Miami Heat’s Hassan Whiteside being honored by his high school
Years before he started blocking shots and dunking basketballs at AmericanAirlines Arena in a Miami Heat uniform, Hassan Whiteside took some of his first steps on his road to the NBA at East Side High School’s gym in Newark, New Jersey.
Whiteside went back to his roots Thursday night.
And while the nostalgic reunion with his former coaches was special already for Whiteside, seeing his current coach take the time to be there added to the memorable experience.
“It was special,” Whiteside said. “I knew a couple of my teammates were going to show up. More wanted to show up but they had other things they had to take care of. Coach Spo [Erik Spoelstra] surprised me. He came and it meant a lot.”
Whiteside, 28, had his No. 32 jersey retired at the ceremony that was attended by Spoelstra and Heat teammates Goran Dragic, James Johnson, Bam Adebayo and Heat assistant coach Octavio De La Grana. The ceremony took place a night prior to Friday’s game against the Brooklyn Nets.
Whiteside, a North Carolina native, played his junior year of high school at East Side after moving in with his father in Newark. Whiteside played at five high schools in addition to one year at prep school.
Whiteside averaged 18 points, 10 rebounds and 5.5 blocks per game during that season before moving back to North Carolina for his senior season.
“His face when he saw coach Spo was ecstatic,” Johnson said. “It gives you those goose bumps feelings that he really does care so it was just a big night for Hassan and I’m glad I got to be a part of it.
“The ceremony was done well, put on well and something for those kids to look up to. Those inner city kids are out there playing their hearts out to get to see someone like Hassan Whiteside really coming back and show if he can make it out, they can.”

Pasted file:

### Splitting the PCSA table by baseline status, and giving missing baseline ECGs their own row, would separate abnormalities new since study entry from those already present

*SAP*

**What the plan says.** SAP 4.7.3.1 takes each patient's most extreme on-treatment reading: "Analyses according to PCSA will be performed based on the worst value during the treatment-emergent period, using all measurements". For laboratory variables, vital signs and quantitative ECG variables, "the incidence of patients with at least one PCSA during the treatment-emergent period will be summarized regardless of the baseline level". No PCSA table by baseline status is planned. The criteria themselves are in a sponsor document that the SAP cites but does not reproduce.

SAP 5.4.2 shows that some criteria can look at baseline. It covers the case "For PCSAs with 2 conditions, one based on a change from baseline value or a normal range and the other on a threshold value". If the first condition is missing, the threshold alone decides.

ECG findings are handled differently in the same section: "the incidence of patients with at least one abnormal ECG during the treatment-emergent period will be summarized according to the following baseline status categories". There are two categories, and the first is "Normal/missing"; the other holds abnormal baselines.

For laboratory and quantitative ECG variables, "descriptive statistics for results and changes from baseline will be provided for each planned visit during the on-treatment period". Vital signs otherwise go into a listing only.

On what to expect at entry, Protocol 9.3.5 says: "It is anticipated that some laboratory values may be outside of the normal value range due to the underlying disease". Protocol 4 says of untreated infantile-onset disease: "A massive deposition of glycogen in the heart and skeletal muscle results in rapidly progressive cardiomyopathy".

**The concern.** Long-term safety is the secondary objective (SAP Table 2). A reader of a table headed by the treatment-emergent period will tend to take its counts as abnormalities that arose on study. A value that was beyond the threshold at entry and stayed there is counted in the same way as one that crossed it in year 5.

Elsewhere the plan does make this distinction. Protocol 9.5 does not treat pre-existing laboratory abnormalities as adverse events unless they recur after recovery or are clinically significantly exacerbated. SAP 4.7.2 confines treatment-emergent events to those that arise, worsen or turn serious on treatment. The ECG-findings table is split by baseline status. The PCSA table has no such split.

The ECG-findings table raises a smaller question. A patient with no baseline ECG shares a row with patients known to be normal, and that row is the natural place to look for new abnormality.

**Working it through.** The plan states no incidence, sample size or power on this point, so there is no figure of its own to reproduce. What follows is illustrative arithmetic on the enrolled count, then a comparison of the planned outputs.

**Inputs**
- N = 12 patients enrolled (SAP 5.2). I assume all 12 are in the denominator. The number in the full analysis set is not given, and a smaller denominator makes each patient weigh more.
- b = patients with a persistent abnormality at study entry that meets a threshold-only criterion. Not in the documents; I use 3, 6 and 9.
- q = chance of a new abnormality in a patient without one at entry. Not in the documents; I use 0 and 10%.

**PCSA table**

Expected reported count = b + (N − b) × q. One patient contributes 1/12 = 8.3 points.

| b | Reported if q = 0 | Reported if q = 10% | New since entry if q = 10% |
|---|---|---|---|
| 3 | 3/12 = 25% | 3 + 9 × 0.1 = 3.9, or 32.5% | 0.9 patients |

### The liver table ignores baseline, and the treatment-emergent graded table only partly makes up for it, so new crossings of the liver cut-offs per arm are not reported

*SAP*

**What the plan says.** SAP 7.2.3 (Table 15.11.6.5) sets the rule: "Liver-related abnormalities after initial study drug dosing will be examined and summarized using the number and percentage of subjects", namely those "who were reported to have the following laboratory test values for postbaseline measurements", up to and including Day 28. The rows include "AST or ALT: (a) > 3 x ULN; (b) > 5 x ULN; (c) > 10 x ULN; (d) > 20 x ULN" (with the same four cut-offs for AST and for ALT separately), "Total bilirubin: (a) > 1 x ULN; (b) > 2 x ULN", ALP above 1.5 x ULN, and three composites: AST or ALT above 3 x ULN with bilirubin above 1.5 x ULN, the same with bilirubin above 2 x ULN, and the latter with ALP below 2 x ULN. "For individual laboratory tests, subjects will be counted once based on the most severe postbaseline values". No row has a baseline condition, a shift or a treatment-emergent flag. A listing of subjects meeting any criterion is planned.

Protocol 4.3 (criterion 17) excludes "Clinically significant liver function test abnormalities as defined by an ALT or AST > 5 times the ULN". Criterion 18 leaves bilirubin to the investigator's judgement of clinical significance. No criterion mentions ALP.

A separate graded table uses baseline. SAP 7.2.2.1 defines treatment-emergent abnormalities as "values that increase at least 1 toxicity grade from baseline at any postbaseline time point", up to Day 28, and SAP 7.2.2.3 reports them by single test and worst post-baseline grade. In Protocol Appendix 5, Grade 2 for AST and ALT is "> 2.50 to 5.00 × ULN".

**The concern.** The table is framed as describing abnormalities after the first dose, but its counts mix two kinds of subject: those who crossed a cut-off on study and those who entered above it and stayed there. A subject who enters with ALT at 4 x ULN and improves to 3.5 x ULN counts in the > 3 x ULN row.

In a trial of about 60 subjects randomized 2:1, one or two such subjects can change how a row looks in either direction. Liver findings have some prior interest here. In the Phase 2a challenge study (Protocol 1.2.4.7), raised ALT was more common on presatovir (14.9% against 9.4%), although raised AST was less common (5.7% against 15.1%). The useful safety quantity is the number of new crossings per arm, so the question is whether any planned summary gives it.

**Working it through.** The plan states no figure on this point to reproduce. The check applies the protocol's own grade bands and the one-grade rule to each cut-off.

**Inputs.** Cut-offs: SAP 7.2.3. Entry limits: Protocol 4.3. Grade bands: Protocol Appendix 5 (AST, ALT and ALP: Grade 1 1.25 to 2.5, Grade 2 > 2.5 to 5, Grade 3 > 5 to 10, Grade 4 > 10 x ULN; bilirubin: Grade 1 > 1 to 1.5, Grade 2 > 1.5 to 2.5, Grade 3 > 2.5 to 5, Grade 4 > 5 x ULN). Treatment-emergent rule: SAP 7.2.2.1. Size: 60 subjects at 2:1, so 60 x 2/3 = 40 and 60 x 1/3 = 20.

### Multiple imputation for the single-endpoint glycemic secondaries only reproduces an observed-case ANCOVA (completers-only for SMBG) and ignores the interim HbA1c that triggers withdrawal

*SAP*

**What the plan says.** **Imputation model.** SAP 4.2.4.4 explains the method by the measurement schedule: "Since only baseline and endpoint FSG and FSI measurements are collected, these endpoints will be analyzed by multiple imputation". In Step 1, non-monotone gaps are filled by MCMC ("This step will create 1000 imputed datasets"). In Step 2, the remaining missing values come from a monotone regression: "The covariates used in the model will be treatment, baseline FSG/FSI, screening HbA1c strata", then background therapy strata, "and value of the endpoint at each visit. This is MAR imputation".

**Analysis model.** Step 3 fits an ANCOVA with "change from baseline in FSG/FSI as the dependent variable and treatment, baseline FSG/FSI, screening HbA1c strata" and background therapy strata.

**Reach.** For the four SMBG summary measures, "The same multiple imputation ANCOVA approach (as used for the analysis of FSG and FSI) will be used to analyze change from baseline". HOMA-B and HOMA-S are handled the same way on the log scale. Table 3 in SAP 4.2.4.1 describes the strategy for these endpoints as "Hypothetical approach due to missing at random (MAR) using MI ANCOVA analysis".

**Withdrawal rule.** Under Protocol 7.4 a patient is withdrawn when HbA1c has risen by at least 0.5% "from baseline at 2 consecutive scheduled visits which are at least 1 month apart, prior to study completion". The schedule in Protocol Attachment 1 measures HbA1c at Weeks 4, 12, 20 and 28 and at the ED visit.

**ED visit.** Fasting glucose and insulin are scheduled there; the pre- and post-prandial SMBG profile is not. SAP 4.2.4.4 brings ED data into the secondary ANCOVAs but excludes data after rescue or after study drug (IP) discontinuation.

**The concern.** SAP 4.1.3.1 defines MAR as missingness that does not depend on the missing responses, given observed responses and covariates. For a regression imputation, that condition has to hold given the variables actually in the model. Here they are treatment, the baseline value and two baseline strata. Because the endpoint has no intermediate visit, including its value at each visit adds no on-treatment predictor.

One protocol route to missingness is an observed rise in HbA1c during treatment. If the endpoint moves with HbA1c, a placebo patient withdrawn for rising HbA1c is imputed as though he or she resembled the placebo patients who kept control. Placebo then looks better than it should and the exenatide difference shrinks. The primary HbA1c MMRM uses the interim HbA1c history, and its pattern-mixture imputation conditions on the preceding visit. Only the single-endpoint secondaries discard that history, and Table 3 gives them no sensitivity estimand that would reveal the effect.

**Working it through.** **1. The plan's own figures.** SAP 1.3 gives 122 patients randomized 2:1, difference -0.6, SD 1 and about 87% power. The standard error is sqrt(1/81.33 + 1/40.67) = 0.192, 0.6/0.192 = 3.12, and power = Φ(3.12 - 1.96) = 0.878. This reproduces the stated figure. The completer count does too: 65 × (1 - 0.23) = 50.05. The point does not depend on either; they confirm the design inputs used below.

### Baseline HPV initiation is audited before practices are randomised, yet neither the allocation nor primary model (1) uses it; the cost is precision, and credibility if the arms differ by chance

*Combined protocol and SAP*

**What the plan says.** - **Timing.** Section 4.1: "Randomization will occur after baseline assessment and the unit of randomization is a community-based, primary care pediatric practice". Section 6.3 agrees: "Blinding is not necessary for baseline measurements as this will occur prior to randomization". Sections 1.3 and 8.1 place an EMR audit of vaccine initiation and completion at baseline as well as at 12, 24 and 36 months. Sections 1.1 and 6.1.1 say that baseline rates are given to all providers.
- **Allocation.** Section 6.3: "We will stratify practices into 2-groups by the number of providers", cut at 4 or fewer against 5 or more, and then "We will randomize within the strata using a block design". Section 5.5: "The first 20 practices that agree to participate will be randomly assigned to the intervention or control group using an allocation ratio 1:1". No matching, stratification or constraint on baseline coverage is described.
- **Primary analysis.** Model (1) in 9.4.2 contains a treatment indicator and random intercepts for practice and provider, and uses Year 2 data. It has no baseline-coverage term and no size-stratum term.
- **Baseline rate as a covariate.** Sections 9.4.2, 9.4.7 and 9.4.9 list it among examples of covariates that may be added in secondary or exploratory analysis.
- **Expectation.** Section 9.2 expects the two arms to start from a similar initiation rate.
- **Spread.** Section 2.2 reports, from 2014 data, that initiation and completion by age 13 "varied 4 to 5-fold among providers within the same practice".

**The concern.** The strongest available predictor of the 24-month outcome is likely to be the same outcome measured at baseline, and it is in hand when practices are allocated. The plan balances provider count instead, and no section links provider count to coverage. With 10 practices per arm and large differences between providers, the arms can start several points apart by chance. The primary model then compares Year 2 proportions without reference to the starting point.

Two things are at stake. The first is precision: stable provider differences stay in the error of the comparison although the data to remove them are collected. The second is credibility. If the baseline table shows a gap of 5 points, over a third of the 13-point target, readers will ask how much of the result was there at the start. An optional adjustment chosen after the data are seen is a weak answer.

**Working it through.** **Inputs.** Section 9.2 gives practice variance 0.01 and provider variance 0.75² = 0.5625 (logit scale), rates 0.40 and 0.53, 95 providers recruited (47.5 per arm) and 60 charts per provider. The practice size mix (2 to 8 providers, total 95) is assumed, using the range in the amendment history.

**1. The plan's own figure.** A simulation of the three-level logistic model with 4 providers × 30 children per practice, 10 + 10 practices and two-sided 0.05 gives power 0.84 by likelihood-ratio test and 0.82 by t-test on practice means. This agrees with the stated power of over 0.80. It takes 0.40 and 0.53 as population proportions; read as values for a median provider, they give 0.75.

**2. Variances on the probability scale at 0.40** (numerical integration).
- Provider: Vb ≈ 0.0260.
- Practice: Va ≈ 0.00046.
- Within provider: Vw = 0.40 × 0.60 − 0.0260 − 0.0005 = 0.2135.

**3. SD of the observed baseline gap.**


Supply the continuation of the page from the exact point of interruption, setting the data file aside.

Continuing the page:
Whiteside spoke with his former coaches and some of the current students and players at the high school.
Whiteside recalled being on the flip side of such an experience, when he had been at the school as former NBA guard Randy Foye, who played at East Side, came to visit his alma mater.
“I still remember I was just blown away by how big Randy Foye was at the time and he was a point guard,” Whiteside said. “When he talked to us and told us how it was being in the NBA, that stayed with me. I was hopeful I could transfer that knowledge.”
Whiteside said the school looked a lot different than he remembered.
“The school looked a lot smaller than it used to. When I was there I was like 6-6. I didn’t really get to 7 feet until later on. It looked a lot smaller than I remember it.”
Spoelstra said he enjoyed the visit and likes learning about players’ backgrounds in such moments.
“I love going to see where players are from. It reminds you of how much they’ve had to overcome to get to where they are now,” Spoelstra said. “It was such small gym and that just takes you back. This is a tough league to make it. And he’s had to overcome quite a bit and the perseverance he’s shown to be able to get to this point is pretty remarkable. It was fun seeing him in that environment and see him in his old gym and talking to his old coaches.”